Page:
The goal of the present study was to determine how wordform similarity to the native language (as determined by bigram probability) influences acquisition of non-native vocabulary and sensitivity to non-native sublexical regularities. We found that although native language similarity provides short-term benefits, it can reduce reliance on non-native patterns during subsequent learning. Through continued use of an L2, the learner recognizes new patterns that determine how letters or sounds can combine to form words, and how words combine to form sentences. This process of extracting new patterns is also important for establishing continuous vocabulary learning, by ensuring that new words are accurately perceived and encoded in memory. Advanced L2 learners have been shown to benefit from L2 similarity during word learning (Stamer and Vitevitch, 2012; Ma et al., 2015), and in the current study, we found that similarity to other non-native words can also affect the earliest stages of vocabulary acquisition. Specifically, learning a word in the first session increased the likelihood that a similar word would be acquired in the subsequent session. Notably, while words that resembled the L1 were easier to learn at first, they had less of an influence on subsequent word learning. These results demonstrate the important roles of the native language, the burgeoning non-native vocabulary, and their interactions on new word learning.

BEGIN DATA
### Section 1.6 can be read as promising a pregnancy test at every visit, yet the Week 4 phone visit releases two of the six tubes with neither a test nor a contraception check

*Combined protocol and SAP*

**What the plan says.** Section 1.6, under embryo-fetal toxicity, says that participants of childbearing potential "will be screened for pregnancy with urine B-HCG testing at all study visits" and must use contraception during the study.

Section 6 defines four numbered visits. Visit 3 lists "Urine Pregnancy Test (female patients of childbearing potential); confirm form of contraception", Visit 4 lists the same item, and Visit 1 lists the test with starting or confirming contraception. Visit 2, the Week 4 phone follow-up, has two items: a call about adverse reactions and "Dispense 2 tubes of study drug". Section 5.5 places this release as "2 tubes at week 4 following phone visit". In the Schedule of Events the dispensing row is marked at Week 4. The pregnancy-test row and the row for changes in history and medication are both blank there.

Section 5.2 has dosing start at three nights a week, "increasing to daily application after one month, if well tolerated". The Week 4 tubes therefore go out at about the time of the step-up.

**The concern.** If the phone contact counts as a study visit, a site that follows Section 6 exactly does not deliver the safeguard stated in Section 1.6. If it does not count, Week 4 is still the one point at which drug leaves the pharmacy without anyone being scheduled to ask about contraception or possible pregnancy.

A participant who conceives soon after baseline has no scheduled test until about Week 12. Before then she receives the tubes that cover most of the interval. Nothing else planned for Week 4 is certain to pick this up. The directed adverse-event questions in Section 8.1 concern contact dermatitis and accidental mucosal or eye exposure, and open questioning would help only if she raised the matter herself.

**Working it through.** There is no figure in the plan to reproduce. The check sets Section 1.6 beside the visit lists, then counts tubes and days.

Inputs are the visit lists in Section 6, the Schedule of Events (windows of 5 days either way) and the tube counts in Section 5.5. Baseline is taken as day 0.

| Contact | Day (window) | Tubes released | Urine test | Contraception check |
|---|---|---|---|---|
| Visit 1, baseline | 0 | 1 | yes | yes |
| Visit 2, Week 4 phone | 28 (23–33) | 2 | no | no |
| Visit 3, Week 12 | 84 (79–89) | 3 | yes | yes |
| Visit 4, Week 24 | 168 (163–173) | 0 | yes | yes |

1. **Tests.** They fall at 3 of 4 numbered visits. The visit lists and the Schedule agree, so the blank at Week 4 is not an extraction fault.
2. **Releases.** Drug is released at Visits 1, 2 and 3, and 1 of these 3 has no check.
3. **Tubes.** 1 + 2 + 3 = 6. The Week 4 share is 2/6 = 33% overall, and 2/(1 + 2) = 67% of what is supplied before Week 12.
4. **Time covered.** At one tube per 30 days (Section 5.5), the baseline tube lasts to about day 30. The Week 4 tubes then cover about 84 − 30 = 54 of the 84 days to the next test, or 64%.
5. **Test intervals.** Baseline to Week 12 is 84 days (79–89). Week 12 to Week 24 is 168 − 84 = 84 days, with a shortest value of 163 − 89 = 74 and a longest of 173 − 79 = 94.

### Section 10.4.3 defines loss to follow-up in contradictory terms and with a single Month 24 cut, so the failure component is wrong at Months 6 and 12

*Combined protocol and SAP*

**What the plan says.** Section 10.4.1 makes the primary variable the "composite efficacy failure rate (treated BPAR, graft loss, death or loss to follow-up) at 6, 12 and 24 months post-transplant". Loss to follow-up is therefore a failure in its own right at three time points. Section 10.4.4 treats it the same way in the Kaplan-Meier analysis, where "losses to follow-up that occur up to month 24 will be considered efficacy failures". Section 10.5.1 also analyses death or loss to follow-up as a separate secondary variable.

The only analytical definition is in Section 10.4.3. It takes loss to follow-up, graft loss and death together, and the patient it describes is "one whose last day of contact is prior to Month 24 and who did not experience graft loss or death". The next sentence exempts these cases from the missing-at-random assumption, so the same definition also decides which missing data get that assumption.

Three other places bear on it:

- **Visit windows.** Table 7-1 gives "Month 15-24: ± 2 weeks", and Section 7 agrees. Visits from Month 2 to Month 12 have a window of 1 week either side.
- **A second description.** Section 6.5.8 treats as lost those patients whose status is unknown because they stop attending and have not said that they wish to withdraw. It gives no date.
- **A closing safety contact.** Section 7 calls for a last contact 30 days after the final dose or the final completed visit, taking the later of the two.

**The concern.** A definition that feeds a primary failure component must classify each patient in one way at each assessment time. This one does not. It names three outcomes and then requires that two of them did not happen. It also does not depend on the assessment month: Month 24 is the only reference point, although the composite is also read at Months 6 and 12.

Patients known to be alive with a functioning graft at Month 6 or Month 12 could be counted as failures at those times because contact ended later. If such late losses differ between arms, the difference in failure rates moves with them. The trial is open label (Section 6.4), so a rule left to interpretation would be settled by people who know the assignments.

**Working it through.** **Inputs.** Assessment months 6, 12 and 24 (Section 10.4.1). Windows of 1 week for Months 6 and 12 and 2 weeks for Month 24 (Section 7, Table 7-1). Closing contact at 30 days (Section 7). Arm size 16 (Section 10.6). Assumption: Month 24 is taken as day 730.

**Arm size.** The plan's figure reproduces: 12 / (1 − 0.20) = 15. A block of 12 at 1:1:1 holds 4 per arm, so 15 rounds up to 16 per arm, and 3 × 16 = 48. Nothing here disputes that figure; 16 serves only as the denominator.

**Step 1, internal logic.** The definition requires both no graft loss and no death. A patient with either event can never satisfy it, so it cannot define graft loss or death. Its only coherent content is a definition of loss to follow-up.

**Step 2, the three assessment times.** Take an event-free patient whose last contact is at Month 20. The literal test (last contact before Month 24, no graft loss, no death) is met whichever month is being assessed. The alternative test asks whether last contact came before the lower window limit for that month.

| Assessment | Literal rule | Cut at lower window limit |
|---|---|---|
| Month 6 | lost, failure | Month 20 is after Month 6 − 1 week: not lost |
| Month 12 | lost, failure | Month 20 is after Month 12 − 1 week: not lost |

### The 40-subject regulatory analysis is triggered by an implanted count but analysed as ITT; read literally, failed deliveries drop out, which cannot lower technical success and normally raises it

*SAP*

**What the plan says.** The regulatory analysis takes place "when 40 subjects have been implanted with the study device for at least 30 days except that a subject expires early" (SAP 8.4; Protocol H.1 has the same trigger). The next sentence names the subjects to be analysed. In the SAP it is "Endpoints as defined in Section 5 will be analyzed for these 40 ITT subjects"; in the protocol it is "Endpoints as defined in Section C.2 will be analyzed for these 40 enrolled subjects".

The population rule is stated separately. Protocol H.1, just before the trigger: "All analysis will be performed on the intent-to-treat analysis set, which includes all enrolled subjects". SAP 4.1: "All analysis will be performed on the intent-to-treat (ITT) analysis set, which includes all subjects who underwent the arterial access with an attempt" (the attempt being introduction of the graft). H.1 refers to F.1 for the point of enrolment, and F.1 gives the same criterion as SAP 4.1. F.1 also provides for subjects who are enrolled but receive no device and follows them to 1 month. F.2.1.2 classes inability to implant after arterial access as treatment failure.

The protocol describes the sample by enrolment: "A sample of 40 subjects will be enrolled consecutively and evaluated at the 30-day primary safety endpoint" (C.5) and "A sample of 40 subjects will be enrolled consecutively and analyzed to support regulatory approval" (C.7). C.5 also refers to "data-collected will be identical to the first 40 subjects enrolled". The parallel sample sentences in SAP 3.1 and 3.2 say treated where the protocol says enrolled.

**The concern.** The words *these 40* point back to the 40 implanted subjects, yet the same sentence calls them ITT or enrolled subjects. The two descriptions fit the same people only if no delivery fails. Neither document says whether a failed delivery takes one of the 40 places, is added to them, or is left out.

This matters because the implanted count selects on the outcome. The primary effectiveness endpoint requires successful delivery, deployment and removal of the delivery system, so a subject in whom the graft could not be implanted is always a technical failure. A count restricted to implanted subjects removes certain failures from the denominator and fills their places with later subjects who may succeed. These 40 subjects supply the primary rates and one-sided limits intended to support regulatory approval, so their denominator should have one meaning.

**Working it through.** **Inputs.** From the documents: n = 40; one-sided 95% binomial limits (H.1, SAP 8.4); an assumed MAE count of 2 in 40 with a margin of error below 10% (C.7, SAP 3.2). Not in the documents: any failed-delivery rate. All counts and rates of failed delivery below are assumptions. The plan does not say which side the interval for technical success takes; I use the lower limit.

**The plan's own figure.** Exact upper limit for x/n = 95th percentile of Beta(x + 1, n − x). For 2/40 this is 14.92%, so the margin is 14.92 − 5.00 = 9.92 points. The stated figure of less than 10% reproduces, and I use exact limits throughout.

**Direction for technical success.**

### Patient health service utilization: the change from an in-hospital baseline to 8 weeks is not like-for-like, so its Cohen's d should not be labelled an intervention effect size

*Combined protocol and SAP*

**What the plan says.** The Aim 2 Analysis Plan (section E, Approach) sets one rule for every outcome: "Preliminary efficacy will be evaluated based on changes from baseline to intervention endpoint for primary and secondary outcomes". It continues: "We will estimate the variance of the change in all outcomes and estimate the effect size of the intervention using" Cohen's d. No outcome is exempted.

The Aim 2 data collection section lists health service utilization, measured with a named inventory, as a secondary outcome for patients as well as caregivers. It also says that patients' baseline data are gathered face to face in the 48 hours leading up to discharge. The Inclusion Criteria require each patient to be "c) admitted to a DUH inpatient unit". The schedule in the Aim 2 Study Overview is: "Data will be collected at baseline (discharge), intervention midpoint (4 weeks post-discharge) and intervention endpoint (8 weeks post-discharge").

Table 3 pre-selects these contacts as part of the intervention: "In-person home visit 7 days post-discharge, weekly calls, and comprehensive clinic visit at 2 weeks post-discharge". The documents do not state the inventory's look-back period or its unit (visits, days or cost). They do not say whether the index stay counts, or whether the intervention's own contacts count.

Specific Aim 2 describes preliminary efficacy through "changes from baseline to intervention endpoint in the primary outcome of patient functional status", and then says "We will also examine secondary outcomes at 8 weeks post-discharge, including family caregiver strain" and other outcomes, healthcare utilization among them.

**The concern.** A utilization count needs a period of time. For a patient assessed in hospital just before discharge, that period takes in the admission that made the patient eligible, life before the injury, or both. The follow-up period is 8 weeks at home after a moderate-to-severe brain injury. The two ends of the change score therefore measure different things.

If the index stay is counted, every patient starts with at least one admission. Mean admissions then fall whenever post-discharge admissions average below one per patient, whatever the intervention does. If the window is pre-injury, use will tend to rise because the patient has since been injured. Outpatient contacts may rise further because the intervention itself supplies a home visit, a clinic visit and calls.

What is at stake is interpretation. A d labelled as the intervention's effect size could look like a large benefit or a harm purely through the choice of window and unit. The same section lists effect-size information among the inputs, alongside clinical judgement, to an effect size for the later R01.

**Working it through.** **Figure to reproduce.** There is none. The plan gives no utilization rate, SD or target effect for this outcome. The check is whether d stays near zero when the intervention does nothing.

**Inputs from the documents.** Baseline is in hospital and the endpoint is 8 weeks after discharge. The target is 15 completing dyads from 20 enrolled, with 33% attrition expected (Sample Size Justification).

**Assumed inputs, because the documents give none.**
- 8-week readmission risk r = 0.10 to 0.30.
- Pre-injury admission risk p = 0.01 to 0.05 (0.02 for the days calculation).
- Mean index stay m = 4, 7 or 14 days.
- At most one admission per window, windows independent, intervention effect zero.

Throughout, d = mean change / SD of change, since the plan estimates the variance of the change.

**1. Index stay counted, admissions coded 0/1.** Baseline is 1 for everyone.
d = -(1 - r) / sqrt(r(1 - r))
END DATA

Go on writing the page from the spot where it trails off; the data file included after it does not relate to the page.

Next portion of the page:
Because of the way the new vocabulary in our study was designed, each word in the bridge session had a single substitution neighbor in the subsequent terminus session. These bridge-terminus word pairs allowed us to assess differences in word learning based on whether or not the learner already knew a similar word. Importantly, this is based not on intrinsic properties of the words, but instead on learners' idiosyncratic knowledge of patterns in the new word lists. Given the self-directed nature of the training session, the effect of similarity to previously-learned words that we observed may reflect how attention and study time were allocated to new words. Because overall accuracy did not improve between bridge and terminus sessions, the observed advantage for terminus words with already-acquired bridge neighbors comes at the expense of words with unlearned neighbors, consistent with prior self-directed word learning paradigms (Bardhan, 2010). The relative disadvantage for words with partly-learned neighbors may additionally result from the confusion that can occur between formally similar L2 words (e.g., the German words Schafe, meaning “sheep” and schaffen, meaning “create”; Laufer, 1988, 1989). Laufer (1988) conjectures that these types of “synform errors” may result from weak or unstable representations of L2 words in memory that could impair the learner's ability to distinguish between them or correctly map them to their corresponding meanings. Transfer from previously-learned wordforms may therefore have contrasting effects on subsequent learning depending on how well the initial words were learned, with facilitation from robustly encoded exemplars but interference from more unstable representations.